One of the comments to my recent post on estimation is that people want to know how much “a thing” will cost. I totally agree! They also want to know how long “a thing” will take. Once again you will find no disagreement from me there! I understand that people want to ensure that their money is being spent responsibly. I do too!
The issue is not really about what people want as much as it is about whether you can give them an honest, accurate and beneficial answer. I believe the nature of the (knowledge) work you do highly influences your ability to do so.
If you happen to provide a service/solution that is highly repetitive, for example, your organization specializes in the development of tele-medicine websites, then the odds are that after doing this for a while, you’ll have enough data and experience to pull from such that if you are asked for a cost/schedule estimate, you’ll be able to provide one with a high level confidence and probably with a narrow estimate range (this will prevent people from rolling their eyes when you give them estimates). This doesn’t guarantee that it will cost what you say (because stuff happens), it just means that because you have the requisite experience, you can confidently predict (assuming all things remain equal) the outcome. I know this first hand, as my basement certificate of occupancy inspection which should have been done in a few days has been delayed due to the polar vortex and a subsequent inspection backlog.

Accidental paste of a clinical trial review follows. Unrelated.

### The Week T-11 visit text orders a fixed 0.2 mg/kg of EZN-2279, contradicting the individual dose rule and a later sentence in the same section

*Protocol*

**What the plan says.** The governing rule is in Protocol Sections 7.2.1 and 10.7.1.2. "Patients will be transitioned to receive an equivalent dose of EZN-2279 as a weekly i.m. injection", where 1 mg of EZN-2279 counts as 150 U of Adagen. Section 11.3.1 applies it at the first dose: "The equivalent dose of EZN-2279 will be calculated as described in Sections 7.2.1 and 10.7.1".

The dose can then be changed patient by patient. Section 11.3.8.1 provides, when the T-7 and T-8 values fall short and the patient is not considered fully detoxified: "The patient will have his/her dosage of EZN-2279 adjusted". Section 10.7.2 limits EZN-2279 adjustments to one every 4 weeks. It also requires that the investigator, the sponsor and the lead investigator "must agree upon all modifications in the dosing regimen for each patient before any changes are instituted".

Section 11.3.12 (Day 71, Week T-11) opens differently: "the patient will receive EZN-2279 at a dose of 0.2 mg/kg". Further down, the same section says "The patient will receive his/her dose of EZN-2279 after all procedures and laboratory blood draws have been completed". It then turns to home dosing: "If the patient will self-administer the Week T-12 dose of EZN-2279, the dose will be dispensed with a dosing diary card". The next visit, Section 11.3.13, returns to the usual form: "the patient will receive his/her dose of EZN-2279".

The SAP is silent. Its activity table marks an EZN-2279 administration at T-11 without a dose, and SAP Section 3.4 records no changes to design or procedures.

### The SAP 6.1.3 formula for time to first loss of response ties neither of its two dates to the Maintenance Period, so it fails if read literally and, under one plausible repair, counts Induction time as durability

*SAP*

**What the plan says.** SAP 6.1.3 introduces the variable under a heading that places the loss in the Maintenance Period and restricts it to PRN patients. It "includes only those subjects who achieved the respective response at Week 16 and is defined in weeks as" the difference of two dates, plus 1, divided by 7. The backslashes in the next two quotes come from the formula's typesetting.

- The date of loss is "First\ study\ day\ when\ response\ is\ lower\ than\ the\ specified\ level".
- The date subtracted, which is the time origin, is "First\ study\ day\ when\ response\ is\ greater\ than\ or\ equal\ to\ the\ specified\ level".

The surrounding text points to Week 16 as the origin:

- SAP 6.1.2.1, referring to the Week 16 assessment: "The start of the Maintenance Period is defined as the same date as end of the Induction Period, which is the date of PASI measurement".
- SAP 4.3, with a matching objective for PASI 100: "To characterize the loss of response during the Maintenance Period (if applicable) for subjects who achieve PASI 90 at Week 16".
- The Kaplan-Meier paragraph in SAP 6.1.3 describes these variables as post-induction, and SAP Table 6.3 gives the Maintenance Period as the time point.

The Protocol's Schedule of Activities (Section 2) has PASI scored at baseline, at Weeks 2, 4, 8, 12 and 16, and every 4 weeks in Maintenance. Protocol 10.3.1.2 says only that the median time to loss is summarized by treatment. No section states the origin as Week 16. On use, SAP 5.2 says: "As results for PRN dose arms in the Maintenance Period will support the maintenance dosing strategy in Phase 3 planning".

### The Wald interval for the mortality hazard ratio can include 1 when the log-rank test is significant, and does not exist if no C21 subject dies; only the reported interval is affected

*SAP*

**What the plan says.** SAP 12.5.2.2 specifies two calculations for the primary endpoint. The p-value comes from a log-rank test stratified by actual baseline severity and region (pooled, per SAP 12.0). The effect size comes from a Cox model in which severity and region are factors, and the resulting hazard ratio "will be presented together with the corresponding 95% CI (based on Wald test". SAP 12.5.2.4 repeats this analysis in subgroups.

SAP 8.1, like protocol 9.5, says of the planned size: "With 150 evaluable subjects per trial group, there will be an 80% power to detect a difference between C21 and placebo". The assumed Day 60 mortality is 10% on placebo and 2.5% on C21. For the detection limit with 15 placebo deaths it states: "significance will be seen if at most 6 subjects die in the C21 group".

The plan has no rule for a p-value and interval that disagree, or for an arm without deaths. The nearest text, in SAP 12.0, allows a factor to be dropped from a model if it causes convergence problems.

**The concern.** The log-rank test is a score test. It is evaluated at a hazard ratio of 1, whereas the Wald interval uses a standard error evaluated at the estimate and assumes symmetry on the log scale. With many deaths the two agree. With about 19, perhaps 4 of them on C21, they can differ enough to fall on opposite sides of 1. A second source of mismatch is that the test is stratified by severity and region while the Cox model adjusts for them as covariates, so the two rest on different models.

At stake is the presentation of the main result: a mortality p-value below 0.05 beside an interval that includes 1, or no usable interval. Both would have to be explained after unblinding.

But what if you don’t happen to provide such a service? What if you happen to be one of the many product development companies out there that spend their days developing brand new stuff? One of the product development companies that is learning what to build based on customer interaction and feedback? How do prove that you will “spend our/their money wisely”? Of course, you can fall back on some reliable estimation techniques out there, give them the possibly outcomes and then subject your team to the burden of that. That is definitely an option. It’s just not my first (or second really). I suggest another way.
Tell them you don’t know (yet). Tell them that that you’d like to take an approach that is focused on learning, risk mitigation and building trust. Tell them you’ll focus the team on the highest priority item(s) for a few iterations and then have an inspection with everyone involved. If this is a contract type situation, they pay for those iterations only. Tell them that if they don’t like the progress, then discussions can be had around what can be done better (or even if the team should continue). Assuming the team continues, over subsequent iterations, the team will learn enough to begin “predict” cost and schedule (if that is truly needed).
I know this sounds unreasonable but progress is dependent on the unreasonable man isn’t it?
After typing this, I realized that the question of “how much” and “how long” could also be an indicator of a bigger dysfunction within an organization, low trust. In my experience, in high trust relationships, organizations trust that the team(s) is making every effort to get things done as soon as is possible. If you are in an environment of low trust, what can be done to change that?